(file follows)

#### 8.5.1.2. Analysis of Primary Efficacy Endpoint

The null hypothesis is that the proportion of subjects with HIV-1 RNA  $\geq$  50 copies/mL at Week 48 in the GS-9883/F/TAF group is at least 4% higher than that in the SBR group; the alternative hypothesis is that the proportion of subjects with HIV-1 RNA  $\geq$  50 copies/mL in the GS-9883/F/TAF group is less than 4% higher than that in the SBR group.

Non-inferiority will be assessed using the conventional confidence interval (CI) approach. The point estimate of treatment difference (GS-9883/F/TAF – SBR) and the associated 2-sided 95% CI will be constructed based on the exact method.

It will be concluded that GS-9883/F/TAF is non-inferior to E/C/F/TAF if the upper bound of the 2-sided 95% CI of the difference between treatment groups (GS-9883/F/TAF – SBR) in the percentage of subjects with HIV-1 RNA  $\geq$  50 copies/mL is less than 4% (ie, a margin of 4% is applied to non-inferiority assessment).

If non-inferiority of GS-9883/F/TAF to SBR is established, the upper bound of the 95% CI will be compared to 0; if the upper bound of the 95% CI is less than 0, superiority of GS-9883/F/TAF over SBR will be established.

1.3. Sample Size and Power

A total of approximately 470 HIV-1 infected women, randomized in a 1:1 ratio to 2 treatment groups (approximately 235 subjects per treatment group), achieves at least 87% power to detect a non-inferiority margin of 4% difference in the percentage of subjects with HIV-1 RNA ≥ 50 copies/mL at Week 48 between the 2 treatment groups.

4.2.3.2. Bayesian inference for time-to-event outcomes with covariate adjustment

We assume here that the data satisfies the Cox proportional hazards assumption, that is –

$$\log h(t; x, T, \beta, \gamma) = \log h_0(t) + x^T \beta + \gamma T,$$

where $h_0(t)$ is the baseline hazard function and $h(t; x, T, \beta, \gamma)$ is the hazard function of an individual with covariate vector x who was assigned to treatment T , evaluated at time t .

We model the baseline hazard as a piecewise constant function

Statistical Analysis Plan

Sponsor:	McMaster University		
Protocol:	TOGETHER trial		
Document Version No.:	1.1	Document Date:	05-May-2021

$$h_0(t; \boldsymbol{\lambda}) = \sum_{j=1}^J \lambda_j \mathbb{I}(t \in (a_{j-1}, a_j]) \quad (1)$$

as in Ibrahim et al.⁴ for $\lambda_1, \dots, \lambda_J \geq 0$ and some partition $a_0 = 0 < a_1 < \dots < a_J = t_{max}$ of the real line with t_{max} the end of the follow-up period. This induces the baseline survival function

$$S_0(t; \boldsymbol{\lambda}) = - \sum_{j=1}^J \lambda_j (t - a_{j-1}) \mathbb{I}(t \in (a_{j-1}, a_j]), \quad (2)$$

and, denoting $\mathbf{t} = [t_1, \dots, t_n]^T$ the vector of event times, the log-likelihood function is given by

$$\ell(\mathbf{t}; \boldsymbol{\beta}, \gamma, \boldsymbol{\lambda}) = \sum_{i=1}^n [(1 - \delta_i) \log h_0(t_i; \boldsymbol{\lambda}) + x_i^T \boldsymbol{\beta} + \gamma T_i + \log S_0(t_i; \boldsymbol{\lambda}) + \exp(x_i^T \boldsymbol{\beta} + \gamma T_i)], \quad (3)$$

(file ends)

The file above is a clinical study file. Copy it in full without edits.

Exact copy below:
#### 8.5.1.2. Analysis of Primary Efficacy Endpoint

The null hypothesis is that the proportion of subjects with HIV-1 RNA  $\geq$  50 copies/mL at Week 48 in the GS-9883/F/TAF group is at least 4% higher than that in the SBR group; the alternative hypothesis is that the proportion of subjects with HIV-1 RNA  $\geq$  50 copies/mL in the GS-9883/F/TAF group is less than 4% higher than that in the SBR group.

Non-inferiority will be assessed using the conventional confidence interval (CI) approach. The point estimate of treatment difference (GS-9883/F/TAF – SBR) and the associated 2-sided 95% CI will be constructed based on the exact method.

It will be concluded that GS-9883/F/TAF is non-inferior to E/C/F/TAF if the upper bound of the 2-sided 95% CI of the difference between treatment groups (GS-9883/F/TAF – SBR) in the percentage of subjects with HIV-1 RNA  $\geq$  50 copies/mL is less than 4% (ie, a margin of 4% is applied to non-inferiority assessment).

If non-inferiority of GS-9883/F/TAF to SBR is established, the upper bound of the 95% CI will be compared to 0; if the upper bound of the 95% CI is less than 0, superiority of GS-9883/F/TAF over SBR will be established.

1.3. Sample Size and Power

A total of approximately 470 HIV-1 infected women, randomized in a 1:1 ratio to 2 treatment groups (approximately 235 subjects per treatment group), achieves at least 87% power to detect a non-inferiority margin of 4% difference in the percentage of subjects with HIV-1 RNA ≥ 50 copies/mL at Week 48 between the 2 treatment groups.

4.2.3.2. Bayesian inference for time-to-event outcomes with covariate adjustment

We assume here that the data satisfies the Cox proportional hazards assumption, that is –

$$\log h(t; x, T, \beta, \gamma) = \log h_0(t) + x^T \beta + \gamma T,$$

where $h_0(t)$ is the baseline hazard function and $h(t; x, T, \beta, \gamma)$ is the hazard function of an individual with covariate vector x who was assigned to treatment T , evaluated at time t .

We model the baseline hazard as a piecewise constant function

Statistical Analysis Plan

Sponsor:	McMaster University		
Protocol:	TOGETHER trial		
Document Version No.:	1.1	Document Date:	05-May-2021

$$h_0(t; \boldsymbol{\lambda}) = \sum_{j=1}^J \lambda_j \mathbb{I}(t \in (a_{j-1}, a_j]) \quad (1)$$

as in Ibrahim et al.⁴ for $\lambda_1, \dots, \lambda_J \geq 0$ and some partition $a_0 = 0 < a_1 < \dots < a_J = t_{max}$ of the real line with t_{max} the end of the follow-up period. This induces the baseline survival function

$$S_0(t; \boldsymbol{\lambda}) = - \sum_{j=1}^J \lambda_j (t - a_{j-1}) \mathbb{I}(t \in (a_{j-1}, a_j]), \quad (2)$$

and, denoting $\mathbf{t} = [t_1, \dots, t_n]^T$ the vector of event times, the log-likelihood function is given by

$$\ell(\mathbf{t}; \boldsymbol{\beta}, \gamma, \boldsymbol{\lambda}) = \sum_{i=1}^n [(1 - \delta_i) \log h_0(t_i; \boldsymbol{\lambda}) + x_i^T \boldsymbol{\beta} + \gamma T_i + \log S_0(t_i; \boldsymbol{\lambda}) + \exp(x_i^T \boldsymbol{\beta} + \gamma T_i)], \quad (3)$$